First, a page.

This is Part 2 of our How to Be a Web Developer series. If you’re just joining us, here’s what you’ve missed so far:
A web developer’s main job is writing code, but there are a number of other programs and technologies we use to launch websites besides our trusty code editors. In this post, we’ll look at some of the essentials: Photoshop, Domains, Hosting, cPanel and FTP.
Although there’s been a recent push away from designing entire web sites in visual design programs like Photoshop, it’s still a ubiquitous tool you’ll need to understand for mocking-up and designing graphic elements for your sites. Furthermore, as a web developer, you’ll likely receive a fair share of Photoshop files from clients and colleagues which you’ll want to be able to dig into with confidence.
In the best case scenario, you work for a company which provides you access to Adobe Photoshop. If you’re going solo, though, it’s a work expense you’ll have to take on.
Recent versions of Photoshop are subscription based, so instead of laying out a large sum upfront and “owning” the software, you commit to a monthly fee to Adobe’s Creative Cloud ($10+/mo) service.
If a monthly subscription for software rubs you the wrong way, you can purchase older versions of Adobe products; as of this writing Photoshop CS6 will run you $699.
If any of this is outside of your starting budget, you can explore open source alternatives to Photoshop such as Gimp.
Also, if you want to take Photoshop for a test drive before committing, check out their 30-day free trial.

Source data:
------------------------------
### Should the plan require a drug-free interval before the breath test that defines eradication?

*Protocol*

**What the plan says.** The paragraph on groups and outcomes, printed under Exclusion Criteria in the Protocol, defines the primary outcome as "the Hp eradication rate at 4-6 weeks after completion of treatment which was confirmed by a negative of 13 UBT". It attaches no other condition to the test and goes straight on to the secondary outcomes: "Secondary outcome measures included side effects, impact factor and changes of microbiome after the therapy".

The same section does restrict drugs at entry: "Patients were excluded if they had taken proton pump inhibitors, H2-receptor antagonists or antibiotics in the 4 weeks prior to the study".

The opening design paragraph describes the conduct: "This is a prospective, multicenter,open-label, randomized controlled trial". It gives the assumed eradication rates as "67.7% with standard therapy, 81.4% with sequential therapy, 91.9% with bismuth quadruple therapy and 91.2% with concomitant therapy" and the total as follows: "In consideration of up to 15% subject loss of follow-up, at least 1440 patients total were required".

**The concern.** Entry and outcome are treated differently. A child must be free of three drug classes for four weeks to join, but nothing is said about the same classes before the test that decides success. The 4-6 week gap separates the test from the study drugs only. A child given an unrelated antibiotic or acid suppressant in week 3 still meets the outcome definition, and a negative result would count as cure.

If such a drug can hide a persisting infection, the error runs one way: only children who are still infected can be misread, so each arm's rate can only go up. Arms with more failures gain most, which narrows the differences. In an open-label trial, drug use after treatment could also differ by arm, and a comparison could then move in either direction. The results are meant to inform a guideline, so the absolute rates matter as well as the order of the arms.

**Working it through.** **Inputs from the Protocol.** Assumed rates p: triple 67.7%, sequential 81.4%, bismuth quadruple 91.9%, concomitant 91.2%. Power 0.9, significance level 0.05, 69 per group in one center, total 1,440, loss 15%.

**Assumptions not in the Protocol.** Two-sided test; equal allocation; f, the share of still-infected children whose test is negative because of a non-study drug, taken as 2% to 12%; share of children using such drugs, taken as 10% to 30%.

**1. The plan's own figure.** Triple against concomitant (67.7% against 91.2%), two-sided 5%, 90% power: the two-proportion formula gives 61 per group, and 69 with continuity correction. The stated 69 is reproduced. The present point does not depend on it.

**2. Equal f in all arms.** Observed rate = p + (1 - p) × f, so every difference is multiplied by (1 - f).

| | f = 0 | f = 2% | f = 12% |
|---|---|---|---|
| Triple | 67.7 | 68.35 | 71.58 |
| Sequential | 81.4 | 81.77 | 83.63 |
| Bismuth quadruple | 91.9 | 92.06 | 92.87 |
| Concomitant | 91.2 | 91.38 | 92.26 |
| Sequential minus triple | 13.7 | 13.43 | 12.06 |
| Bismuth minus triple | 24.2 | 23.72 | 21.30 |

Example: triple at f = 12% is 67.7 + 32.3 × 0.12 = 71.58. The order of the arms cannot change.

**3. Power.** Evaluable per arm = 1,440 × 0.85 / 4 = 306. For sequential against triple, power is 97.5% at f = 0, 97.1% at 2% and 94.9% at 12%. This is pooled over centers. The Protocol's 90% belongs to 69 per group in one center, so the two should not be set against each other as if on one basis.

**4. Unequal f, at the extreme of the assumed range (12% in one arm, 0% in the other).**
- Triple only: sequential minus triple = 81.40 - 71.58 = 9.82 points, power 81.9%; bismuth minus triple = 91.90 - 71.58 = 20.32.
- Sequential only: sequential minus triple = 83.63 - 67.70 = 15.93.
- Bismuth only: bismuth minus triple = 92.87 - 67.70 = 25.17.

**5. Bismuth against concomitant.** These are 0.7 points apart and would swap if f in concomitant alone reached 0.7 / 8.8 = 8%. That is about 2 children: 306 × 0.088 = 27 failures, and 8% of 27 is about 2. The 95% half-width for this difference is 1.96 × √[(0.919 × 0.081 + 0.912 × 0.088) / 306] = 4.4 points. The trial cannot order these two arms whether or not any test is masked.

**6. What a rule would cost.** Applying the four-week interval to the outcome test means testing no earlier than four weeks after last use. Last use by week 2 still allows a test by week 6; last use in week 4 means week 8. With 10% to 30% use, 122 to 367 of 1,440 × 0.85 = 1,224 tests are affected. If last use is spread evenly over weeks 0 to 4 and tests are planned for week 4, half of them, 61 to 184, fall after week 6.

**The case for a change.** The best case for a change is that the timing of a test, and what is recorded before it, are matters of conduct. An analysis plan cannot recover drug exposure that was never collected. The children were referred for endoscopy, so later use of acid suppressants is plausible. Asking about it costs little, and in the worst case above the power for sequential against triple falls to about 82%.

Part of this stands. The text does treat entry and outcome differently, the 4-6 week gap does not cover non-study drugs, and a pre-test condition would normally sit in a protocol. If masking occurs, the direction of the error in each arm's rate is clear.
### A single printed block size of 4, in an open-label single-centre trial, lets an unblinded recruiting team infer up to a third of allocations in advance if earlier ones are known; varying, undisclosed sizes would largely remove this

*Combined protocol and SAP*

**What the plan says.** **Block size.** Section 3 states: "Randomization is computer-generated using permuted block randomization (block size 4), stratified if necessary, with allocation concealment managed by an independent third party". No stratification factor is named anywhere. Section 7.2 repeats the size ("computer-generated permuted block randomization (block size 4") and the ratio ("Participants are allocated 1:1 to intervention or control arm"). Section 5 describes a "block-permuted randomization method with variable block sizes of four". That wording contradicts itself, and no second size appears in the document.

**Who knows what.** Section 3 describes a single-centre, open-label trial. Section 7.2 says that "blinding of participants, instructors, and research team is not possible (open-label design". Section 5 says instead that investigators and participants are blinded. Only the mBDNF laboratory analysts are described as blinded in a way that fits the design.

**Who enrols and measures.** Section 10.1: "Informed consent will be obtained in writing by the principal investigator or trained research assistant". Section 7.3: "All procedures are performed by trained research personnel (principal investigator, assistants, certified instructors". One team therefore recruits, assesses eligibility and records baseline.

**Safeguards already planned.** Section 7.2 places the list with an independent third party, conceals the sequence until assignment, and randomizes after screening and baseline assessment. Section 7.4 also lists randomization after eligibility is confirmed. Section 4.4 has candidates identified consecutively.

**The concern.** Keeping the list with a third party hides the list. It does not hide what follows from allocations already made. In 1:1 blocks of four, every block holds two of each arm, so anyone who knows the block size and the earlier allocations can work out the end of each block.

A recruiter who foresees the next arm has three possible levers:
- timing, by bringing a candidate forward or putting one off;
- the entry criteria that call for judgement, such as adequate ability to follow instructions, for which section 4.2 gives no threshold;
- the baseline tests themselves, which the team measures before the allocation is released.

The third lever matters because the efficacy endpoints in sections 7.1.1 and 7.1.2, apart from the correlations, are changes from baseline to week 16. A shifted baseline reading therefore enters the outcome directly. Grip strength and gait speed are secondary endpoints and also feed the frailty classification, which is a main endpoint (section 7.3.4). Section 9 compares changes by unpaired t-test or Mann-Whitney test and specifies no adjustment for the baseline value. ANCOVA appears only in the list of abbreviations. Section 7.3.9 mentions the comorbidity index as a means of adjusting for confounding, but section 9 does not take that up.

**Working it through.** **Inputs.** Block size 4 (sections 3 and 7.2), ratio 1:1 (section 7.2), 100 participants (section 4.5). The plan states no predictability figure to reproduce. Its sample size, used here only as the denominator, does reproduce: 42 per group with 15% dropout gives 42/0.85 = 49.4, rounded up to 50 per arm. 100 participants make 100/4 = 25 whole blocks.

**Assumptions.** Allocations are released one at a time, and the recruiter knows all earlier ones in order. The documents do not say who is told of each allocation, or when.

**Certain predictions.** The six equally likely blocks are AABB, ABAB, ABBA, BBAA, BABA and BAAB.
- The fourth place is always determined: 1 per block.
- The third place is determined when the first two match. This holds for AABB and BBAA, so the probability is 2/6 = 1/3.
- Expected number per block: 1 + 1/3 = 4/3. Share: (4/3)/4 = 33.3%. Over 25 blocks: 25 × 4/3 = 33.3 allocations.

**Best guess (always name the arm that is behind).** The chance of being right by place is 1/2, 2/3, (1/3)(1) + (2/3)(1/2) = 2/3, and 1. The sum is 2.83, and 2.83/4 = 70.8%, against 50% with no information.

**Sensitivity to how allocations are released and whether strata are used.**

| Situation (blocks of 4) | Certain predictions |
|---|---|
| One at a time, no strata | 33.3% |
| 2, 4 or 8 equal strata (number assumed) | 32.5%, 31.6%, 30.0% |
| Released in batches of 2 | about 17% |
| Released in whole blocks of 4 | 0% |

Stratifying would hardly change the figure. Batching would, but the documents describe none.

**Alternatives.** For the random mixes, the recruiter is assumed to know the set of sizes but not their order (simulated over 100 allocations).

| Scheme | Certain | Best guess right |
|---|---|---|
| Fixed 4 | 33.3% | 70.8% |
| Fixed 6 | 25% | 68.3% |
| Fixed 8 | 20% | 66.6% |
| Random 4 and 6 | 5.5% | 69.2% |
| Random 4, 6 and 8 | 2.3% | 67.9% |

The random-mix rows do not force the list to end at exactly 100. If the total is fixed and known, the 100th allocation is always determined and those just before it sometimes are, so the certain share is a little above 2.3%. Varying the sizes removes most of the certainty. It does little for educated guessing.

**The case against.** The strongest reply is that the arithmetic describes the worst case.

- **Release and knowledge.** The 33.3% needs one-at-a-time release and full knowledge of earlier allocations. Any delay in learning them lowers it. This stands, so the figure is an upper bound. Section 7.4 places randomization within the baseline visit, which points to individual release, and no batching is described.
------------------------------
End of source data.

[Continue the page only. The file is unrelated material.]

Once you’ve got your hands on a copy of Photoshop, there are some foundational concepts you’ll want to cover before digging into making your own graphics.
1. Know your tools
The first thing you want to do in Photoshop is familiarize yourself with the workspace and all the panels.
Learn here: AdobeTV Understanding Photoshop CS6 (See the first 2 videos under Photoshop Workspace).
2. Working with Layers
Photoshop is all about non-destructive editing— the ability to change and tweak graphics in a way that it can always be undone. One key tool to this kind of editing is Layers, which keep different pieces of your graphics separate.
Learn here: AdobeTV Understanding Photoshop CS6 (Scroll down for the Layers section).
3. Save for web
Photoshop has a feature called Save for Web that lets you optimize your images when exporting for a web site. Sounds like a handy technique for a web developer, eh?
Among other things, Save for Web will let you adjust things like resolution, file size and quality, all while previewing the results live. This lets you make adjustments to get the smallest file size possible, while making sure you’re not compromising on quality.
Cutting down on image file size is a easy way to make your web sites load faster, so Save for Web is an invaluable technique.
Learn here: AdobeTV Save for Web
Domains and Hosting
Most of the time, it’s the client’s responsibility to purchase their own domain name and hosting package, since these are usually paid for with a recurring annual fee. However, many non-technically-minded clients aren’t sure how to go about this. To offer the best customer service, it’s good for you to have a solid working knowledge of how these two items are purchased, the options available, and companies you can suggest for each. To get you started, here are some of our recommendations: